In the present study, the wetting behavior of a droplet on a solid surface under the influence of gravity is considered theoretically and experimentally. In the theory, the adhesion energy, including the effects of gravity, is evaluated as the droplet volume changes. Wetting is determined by interactions between the liquid and the solid. Thus, the inclusion of solid properties in the theoretical model is critically important for developing a general framework. Thus, in our model, the critical surface tension () is chosen for evaluation of the solid surface energy from an engineering point of view. Finally, an analytical equation that can treat the droplet behavior under the gravity condition is derived. In the experimental approach, water-ethanol binary mixture drops of several volumes are used, where the volume ratio of the ethanol is in the range from 0 to 100%. The substrate is a low surface energy solid (silicone rubber). The contact angle, droplet radius, and height are experimentally measured for each droplet volume. When comparing the theoretical results with the experimental data, the theory shows good agreement with the experimental data of the relationships among , , and . In addition, our model can give geometrical information of the droplet on the low surface energy solid surface such as , , and from the physical properties of , and .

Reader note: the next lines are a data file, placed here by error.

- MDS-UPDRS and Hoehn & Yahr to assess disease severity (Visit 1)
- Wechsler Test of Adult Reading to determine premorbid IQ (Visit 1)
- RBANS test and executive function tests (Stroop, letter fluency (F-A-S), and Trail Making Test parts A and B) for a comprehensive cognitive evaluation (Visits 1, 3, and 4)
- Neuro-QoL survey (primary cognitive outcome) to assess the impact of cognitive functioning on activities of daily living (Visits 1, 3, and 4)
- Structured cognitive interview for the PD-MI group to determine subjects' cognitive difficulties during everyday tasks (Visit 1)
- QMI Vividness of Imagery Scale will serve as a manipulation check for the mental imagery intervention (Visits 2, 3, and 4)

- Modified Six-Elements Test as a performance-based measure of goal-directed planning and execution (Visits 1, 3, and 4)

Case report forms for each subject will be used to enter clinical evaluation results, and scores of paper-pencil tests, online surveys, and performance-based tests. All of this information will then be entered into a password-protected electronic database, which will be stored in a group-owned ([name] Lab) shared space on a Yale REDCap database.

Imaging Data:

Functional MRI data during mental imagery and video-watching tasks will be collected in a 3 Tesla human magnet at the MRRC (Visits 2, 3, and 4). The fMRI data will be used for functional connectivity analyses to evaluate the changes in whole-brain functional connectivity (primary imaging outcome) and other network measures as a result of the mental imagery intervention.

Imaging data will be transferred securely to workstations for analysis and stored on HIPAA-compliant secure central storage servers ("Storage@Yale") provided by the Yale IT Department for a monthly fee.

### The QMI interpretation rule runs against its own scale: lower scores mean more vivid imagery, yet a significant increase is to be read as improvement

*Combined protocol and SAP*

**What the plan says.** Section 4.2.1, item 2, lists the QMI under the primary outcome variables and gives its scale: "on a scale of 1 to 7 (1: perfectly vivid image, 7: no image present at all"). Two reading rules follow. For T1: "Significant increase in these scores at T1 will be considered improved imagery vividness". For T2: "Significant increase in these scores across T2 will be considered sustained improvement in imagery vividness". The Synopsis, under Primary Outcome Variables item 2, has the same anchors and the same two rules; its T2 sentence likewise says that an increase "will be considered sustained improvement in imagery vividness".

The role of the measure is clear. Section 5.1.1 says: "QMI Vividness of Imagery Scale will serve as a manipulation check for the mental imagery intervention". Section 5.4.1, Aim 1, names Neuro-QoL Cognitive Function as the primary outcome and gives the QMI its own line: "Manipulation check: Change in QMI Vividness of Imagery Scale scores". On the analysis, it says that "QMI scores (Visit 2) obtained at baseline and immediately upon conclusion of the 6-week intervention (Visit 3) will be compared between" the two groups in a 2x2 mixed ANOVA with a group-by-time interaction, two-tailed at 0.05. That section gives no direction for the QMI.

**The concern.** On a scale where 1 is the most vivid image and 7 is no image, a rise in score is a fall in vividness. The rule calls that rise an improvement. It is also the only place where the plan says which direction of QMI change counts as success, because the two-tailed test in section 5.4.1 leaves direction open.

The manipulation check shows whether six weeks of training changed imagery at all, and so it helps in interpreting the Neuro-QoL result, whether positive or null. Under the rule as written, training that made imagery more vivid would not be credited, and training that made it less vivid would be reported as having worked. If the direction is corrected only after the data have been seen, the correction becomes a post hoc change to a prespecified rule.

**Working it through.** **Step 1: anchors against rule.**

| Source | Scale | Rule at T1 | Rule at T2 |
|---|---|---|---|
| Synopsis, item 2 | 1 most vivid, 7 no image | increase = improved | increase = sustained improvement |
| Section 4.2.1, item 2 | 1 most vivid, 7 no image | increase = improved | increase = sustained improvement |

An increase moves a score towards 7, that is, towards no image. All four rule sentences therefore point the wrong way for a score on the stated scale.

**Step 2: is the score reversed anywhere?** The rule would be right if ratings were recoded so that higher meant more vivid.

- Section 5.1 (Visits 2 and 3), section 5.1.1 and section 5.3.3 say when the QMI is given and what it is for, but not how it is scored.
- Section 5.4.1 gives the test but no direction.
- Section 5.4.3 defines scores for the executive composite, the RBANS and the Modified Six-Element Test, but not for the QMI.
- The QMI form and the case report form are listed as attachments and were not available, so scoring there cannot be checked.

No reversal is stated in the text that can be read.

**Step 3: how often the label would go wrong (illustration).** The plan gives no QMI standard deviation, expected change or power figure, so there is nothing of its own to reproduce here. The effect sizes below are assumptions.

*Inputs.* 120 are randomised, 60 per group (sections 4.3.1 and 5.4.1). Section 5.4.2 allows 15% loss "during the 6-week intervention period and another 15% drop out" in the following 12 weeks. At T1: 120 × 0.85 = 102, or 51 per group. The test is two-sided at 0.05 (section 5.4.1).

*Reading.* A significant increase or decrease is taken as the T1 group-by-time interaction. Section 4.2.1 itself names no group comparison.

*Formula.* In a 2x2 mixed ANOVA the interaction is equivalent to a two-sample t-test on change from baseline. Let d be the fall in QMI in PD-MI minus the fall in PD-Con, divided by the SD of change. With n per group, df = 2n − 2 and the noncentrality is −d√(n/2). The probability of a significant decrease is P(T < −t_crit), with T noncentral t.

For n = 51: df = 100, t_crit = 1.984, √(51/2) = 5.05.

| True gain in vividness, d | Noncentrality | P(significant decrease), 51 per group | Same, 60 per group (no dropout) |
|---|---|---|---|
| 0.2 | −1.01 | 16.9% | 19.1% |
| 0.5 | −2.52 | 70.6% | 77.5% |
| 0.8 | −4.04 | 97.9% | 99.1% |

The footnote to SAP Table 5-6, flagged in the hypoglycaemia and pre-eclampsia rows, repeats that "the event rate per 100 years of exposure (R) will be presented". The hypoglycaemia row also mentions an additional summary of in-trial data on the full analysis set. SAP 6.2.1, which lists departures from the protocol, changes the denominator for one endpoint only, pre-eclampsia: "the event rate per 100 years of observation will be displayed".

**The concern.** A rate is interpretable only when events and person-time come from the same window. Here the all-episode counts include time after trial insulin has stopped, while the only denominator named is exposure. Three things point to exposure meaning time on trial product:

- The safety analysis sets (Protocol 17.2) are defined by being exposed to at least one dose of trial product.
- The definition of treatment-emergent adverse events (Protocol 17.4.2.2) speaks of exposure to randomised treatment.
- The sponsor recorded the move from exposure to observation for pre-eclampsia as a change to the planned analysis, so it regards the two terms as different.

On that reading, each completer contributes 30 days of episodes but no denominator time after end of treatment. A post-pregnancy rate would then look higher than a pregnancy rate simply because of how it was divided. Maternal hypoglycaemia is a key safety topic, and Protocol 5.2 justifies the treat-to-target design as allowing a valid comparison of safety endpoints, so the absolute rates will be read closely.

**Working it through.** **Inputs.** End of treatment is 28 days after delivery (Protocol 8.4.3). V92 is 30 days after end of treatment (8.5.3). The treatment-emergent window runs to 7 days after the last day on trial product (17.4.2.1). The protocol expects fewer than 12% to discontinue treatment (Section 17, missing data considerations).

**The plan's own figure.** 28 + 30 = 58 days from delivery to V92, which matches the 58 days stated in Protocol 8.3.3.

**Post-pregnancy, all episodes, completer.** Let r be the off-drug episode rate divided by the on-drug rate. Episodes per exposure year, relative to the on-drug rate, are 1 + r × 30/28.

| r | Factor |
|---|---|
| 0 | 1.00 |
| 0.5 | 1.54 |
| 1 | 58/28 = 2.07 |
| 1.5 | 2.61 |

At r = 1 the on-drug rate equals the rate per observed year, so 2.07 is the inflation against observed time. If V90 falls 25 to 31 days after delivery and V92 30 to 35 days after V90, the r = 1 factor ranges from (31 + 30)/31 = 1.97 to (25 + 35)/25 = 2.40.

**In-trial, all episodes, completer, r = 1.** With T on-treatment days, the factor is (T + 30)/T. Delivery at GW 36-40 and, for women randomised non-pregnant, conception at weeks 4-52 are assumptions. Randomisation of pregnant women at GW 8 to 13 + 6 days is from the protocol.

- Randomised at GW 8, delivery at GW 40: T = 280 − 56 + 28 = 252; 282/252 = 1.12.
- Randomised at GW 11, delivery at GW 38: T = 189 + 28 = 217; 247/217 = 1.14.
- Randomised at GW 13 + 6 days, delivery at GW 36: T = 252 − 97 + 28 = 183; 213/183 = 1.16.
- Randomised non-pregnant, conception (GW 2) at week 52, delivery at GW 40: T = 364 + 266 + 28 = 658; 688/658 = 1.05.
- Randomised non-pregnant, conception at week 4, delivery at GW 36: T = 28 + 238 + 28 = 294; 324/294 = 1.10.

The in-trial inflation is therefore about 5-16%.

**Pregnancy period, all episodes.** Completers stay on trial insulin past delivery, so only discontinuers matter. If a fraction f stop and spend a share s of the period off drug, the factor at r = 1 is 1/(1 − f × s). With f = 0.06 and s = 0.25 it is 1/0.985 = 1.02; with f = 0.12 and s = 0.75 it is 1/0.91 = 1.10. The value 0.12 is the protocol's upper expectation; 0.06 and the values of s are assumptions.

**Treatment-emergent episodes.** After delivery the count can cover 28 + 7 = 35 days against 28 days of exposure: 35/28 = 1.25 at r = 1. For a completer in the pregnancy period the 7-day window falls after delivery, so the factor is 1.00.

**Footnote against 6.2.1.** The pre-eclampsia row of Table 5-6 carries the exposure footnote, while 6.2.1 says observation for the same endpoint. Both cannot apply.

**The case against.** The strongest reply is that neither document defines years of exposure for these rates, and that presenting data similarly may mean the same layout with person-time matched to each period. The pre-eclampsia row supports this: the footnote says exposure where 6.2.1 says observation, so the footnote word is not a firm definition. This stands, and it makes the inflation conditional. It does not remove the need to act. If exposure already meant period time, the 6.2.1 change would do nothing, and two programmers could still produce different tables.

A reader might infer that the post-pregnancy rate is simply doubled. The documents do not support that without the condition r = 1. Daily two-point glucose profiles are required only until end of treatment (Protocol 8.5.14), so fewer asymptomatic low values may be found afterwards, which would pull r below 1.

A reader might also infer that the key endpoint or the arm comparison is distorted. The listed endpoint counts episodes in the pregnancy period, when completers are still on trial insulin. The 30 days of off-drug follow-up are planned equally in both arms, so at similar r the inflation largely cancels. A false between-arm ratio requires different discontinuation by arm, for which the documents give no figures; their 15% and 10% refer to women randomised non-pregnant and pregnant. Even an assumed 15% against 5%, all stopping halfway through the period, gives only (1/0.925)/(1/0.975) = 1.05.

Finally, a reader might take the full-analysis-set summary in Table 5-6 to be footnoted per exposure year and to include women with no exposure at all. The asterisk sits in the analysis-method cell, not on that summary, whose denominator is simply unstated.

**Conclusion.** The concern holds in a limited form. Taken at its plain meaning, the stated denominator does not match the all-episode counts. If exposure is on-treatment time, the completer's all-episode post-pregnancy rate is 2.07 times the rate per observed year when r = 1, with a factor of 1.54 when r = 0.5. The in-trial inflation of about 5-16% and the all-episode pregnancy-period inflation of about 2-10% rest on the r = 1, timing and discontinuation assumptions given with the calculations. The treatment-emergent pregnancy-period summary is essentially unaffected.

2. Experiment

In this study, we used water-ethanol binary mixtures to investigate the wetting behavior on solid surfaces [1619]. The volume ratio was varied from 0 to 100% ethanol. Specifically, we used ultrapure water ( = 0.0719 J m−2) (Wako Pure Chemical Industries, Ltd.), four kinds of binary mixtures (, 0.0384, 0.0312, and 0.0274 J m−2), and pure ethanol (0.0211 J m−2) (Nacalai Tesque, Inc., 99.5% pure). The surface energy of the liquids was measured using a DM300 (Kyowa Interface Science Co., Ltd.). Droplets were set on a solid surface using a micropipette. For each liquid, droplet volumes of 5, 10, 20, and 40 L were used. The main observables measured in the experiment were the droplet radius, height, and contact angle. The silicon rubber chosen as the solid material for all our studies was rinsed using ethanol and purified water before each experiment and then dried. In the experiment, a test section is covered with a clean booth in which the temperature and relative humidity were kept in the range of 20.0–23.0°C and 50.0–55.0%, respectively. An image of the droplet is captured using a CCD camera (Yashima Optical Co., Ltd.). A maximum error for the size measurement is ±14.5 m/pixel.

3. Theory